Complete Maserati Barchetta Stradale lineup, specs, economy, dimensions

1991 Maserati Barchetta Stradale - Technical Specs, Fuel economy, Dimensions1992 - 1994 Maserati Barchetta Stradale CabrioletBarchetta Stradale1 Trim 306 Hp

The Maserati Barchetta Stradale is a mid-engine street-legal racing car produced in 1992. While 16 Barchetta Corsa’s were built for racing purposes, only one street-legal Barchetta Stradale was produced by Maserati. The term Barchetta means “little boat” but also commonly refers to lightweight open-top sports cars. In the 1950s, Maserati used to sell barchetta race cars to drivers regularly. They resurrected the name to build a small handful from 1991 to 1992, and allowed just one to receive the Barchetta Stradale moniker with street-legal features.

Maserati Barchetta Stradale Design and Leadership

Alejandro de Tomaso was the head of Maserati from 1975 until 1993. During those years, the car manufacturer had seen some difficult times where it was forced to forgo its usual race-oriented models in favor of cost-effective mass-production vehicles. Maserati eventually had to pull out from the North American market entirely due to repetitional issues and lack of demand across the continent. Before that, many Maseratis were hand-built race cars that led the charge down the track. The Barchetta was a chance to bring back some of the glory. But even after creating an incredible sports machine, some drivers wouldn’t take to the brand which had a tarnished reputation. They were designed by Carlo Gaino with Synthesis Design consultancy. This was not your everyday car. Nor was it much of a comfortable daily driver. But if you wanted a race car that you could take out on the streets, then the Maserati Barchetta Stradale was the perfect choice.

Specifications and Performance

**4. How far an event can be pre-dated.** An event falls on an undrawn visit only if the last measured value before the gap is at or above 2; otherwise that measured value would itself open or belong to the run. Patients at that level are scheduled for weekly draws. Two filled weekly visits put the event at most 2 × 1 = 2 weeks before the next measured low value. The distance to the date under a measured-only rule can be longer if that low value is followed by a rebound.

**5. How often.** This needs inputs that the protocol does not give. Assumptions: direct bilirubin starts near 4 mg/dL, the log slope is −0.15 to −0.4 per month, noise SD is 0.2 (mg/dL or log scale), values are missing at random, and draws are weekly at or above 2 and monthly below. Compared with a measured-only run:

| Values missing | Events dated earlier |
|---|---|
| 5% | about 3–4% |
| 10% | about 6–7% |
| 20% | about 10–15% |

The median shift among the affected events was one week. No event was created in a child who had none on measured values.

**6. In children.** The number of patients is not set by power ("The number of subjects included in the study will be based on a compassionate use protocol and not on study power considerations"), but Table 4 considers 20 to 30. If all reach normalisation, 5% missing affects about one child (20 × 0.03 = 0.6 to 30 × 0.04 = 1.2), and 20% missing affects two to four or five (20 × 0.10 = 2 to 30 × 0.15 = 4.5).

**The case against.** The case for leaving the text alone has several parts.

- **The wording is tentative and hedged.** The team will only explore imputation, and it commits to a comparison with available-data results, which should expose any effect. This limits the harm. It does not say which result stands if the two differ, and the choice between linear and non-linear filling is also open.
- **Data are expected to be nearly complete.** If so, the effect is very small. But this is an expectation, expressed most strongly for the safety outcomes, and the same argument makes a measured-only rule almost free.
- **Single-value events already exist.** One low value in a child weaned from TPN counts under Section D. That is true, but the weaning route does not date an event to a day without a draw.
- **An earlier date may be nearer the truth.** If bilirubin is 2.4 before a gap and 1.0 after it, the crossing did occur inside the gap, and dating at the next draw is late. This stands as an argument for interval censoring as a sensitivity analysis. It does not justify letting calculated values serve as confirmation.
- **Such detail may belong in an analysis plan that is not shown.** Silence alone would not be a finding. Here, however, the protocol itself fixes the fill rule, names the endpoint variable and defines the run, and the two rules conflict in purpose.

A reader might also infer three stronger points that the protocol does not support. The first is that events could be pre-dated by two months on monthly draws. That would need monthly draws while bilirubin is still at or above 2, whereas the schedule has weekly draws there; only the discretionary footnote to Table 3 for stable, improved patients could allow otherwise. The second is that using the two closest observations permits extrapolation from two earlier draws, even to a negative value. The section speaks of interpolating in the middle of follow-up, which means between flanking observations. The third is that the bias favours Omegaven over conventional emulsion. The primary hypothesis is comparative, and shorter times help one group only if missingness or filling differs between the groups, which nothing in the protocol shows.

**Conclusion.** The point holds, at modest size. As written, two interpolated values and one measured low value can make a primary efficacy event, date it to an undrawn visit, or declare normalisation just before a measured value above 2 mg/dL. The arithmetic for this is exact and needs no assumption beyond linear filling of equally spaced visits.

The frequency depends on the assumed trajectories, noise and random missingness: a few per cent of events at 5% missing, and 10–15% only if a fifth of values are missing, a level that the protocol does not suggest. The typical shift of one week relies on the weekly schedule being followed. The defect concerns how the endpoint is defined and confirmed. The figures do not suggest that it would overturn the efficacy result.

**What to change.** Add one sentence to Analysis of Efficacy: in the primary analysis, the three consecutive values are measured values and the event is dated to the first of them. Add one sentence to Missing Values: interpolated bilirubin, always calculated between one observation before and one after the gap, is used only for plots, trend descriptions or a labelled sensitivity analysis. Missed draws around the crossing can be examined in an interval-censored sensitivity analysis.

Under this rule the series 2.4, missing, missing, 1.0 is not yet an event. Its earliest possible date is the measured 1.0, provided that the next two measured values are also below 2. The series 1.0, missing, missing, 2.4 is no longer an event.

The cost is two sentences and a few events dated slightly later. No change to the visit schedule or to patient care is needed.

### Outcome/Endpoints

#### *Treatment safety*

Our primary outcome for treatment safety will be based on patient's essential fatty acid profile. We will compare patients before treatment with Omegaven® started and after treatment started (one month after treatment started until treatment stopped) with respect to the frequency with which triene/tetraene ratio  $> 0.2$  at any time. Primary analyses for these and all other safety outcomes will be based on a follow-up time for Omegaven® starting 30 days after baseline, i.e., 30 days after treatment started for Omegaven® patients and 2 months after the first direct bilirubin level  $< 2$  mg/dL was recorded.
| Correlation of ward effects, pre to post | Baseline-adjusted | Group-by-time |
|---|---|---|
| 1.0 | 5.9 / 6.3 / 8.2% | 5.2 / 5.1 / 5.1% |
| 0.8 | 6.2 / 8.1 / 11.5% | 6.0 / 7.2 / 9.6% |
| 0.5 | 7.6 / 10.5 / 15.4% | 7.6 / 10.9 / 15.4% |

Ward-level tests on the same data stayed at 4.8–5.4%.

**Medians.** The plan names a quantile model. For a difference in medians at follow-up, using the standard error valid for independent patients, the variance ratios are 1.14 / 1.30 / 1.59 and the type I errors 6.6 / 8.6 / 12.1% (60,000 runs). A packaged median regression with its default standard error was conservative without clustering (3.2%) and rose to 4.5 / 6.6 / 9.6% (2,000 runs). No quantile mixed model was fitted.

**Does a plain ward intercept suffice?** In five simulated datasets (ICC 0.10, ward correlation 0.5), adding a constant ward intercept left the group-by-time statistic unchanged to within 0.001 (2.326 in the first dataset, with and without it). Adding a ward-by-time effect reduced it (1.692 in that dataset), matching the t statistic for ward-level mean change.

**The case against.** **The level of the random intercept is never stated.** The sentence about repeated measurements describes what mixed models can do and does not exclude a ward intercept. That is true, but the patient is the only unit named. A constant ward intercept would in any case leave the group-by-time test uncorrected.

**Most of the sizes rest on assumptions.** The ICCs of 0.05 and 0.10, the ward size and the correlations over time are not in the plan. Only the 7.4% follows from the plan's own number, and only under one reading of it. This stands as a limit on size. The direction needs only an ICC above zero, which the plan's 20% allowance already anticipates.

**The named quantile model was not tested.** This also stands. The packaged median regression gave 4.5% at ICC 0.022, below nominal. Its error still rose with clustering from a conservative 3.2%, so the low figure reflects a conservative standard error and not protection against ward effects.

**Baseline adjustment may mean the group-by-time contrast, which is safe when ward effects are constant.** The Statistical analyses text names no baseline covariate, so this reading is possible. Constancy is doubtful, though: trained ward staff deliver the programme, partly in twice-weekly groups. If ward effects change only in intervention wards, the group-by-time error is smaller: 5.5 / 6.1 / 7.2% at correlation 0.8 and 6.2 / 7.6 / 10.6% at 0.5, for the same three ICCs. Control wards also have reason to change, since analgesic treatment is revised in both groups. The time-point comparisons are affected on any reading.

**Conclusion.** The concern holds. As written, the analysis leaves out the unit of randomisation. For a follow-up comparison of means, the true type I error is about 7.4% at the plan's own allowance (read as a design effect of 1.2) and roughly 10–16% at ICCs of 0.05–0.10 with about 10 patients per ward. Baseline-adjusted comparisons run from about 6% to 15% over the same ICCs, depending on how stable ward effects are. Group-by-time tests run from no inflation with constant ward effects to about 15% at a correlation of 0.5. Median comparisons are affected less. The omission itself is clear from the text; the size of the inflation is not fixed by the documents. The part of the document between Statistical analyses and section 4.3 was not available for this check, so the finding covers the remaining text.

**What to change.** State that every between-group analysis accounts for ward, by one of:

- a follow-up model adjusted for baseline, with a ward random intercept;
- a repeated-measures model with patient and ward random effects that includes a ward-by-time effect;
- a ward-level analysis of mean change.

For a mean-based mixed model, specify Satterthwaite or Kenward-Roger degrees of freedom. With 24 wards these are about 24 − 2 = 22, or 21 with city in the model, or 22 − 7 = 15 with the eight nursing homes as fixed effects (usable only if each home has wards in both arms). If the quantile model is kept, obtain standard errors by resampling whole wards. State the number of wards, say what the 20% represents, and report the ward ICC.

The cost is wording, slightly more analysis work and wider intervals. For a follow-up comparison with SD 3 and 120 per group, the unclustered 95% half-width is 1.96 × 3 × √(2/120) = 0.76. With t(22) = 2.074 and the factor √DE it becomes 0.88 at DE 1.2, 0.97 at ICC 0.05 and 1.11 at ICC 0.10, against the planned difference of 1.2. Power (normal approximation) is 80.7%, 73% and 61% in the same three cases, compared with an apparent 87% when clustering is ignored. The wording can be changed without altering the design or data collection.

It had a mid-mounted 2.0L V6 engine capable of producing 315 horsepower and 275 lb ft of torque. As with most race-oriented cars at the time, it was paired with a 6-speed manual transmission. Performance figures would make most people quite happy, including race drivers on the straights. The 0 to 60 mph time was 4.4 seconds and the top speed was 186 mph. Double-wishbone suspension featured inboard springs and push-rod dampers to keep cornering top-notch and provide all the support one needs in high-speed situations. To make modifications and maintenance easy, the three-piece body was entirely removable. It was constructed from an incredibly lightweight combination of aluminum honeycomb, fiberglass, and carbon fiber layers. The overall height was insanely low. It made the 42-inch tall Lamborghini Countach, low by almost anyone’s standards, seem large in comparison. The Maserati Barchetta Stradale had a highest peak height of just 36 inches. A lack of any real windshield and a completely open top meant that the occupants had no way of protecting themselves against rain and would often opt for using helmets for wind protection. In some ways, it was more like riding a motorcycle than a usual street-legal vehicle. Weighing in at just 1,708 pounds (775 kg), the  power to weight ratio showed that it meant serious business and allowed for serious race performance. The original use of the Barchetta was for single-make championship held in 1993, not meant to be road legal. The Maserati Barchetta Stradale was the lone example which took the single backbone chassis and 315 horsepower to the streets. In future years, it is reported that some of the race-only versions of the Barchetta were fitted with road-legal features to cruise city streets. While a road-going version was considered by Maserati itself, they found great difficulties in homologation of the race-specific vehicle. The overall concept of a central-frame vehicle was used in the future in the De Tomaso Guara, but the V8 engine required a longer frame.